Islamabad is not under any foreign pressure to abandon the multi-billion-dollar pipeline project to carry natural gas from Iran to Pakistan, says a Pakistani minister.
Federal Minister of Petroleum and Natural Resources Shahid Khaqan Abbasi said during an address to the Pakistani Senate on Tuesday that the project has been delayed due to U.S.-engineered sanctions against Iran, Pak Tribune news service reported on Wednesday.
Abbasi also stated that Iran has completed construction of 900 kilometers of the pipeline from its giant offshore South Pars gas field to the city of Iranshahr, situated in its southeastern province of Sistan and Baluchestan and on the border with Pakistan, and work on the remaining 250 kilometers pipeline is likely to start soon.
He said Pakistan has accomplished the first phase of the project.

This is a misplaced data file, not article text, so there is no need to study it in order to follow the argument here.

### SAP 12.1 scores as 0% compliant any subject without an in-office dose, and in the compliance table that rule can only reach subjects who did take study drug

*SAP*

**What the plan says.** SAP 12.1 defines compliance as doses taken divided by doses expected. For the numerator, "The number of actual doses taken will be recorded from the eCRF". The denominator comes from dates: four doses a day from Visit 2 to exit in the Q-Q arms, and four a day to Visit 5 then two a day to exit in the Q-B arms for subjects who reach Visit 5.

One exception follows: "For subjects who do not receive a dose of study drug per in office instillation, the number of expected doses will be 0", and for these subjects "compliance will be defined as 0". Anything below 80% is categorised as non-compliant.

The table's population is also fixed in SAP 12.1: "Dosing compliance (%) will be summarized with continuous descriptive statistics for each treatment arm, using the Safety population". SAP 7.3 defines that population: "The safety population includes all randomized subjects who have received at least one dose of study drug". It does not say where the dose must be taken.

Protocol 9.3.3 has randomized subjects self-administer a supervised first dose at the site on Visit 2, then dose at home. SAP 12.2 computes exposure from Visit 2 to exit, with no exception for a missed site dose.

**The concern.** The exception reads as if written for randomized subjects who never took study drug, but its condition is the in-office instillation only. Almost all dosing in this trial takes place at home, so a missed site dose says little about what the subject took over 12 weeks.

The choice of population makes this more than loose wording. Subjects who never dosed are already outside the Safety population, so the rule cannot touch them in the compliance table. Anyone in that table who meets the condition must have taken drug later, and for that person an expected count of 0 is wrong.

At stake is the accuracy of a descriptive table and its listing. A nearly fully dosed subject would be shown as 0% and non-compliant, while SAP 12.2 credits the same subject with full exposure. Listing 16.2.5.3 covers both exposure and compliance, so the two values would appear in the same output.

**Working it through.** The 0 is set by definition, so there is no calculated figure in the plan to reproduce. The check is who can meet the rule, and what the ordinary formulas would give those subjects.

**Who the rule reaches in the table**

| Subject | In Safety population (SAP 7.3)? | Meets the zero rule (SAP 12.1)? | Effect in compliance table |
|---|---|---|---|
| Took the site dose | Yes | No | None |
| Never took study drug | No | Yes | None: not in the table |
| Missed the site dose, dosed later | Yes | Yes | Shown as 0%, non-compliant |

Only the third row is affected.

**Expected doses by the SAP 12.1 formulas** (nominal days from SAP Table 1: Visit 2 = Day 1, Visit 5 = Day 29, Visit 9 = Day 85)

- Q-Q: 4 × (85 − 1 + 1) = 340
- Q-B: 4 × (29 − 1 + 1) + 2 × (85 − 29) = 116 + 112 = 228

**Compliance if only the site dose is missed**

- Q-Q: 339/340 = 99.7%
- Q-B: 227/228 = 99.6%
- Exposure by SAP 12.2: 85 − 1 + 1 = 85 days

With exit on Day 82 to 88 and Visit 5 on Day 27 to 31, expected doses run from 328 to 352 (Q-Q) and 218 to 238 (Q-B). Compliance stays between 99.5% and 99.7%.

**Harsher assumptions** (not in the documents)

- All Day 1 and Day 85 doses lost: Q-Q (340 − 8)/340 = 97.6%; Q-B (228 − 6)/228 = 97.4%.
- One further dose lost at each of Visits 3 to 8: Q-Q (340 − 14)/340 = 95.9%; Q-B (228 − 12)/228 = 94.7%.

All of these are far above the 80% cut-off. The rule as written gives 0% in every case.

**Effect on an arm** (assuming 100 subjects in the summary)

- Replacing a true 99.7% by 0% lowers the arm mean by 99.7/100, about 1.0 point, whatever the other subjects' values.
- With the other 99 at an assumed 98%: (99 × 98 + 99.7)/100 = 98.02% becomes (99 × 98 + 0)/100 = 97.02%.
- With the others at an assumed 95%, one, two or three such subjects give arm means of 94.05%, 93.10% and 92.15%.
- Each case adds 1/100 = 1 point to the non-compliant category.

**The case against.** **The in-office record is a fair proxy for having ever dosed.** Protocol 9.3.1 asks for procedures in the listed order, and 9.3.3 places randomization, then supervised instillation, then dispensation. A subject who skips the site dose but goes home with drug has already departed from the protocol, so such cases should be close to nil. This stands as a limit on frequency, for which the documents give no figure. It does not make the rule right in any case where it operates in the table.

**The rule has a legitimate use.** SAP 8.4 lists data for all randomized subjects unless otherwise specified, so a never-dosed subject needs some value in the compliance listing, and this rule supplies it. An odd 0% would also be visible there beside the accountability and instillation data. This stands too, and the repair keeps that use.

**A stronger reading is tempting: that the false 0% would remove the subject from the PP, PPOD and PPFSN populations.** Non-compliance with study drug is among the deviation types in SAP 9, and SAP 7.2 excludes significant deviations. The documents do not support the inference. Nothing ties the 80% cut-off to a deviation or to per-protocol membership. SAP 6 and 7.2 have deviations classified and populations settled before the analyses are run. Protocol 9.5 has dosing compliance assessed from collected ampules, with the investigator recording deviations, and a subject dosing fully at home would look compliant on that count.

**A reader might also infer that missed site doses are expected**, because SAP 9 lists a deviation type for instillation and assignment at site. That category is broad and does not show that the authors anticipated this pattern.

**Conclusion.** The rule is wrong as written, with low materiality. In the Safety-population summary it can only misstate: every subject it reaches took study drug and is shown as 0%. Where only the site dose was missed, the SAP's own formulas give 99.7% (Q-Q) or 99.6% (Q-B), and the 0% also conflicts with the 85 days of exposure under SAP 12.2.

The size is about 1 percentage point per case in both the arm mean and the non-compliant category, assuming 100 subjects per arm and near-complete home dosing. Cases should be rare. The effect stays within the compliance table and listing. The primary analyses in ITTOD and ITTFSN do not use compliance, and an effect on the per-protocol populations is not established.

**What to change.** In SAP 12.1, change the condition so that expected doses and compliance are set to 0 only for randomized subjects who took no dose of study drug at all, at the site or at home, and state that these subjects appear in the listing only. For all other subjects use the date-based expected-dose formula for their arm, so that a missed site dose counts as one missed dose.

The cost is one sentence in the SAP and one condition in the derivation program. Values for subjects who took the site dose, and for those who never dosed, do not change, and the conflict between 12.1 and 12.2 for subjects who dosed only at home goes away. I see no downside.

The Iran-Pakistan pipeline (IP) aims to help Pakistan overcome its growing energy needs at a time when the country of over 180 million people is grappling with serious energy shortages.
The United States has long been threatening Islamabad with economic sanctions if it goes ahead with the plan.
Under the original agreement sealed between Iran and Pakistan, the first Iranian gas delivery to Pakistan was to start by December 31, 2014.
On February 26, Iranian Deputy Oil Minister for International and Trade Affairs Ali Majedi cautioned Islamabad over falling behind schedule in fulfilling its obligations with regard to the project, saying it would be imprudent for Pakistan to link the failure to abide by its commitments to the sanctions imposed on Iran.
Iran has already built 900 kilometers of the pipeline on its own soil and is waiting for the 700-kilometer Pakistani side of the pipeline to be constructed.
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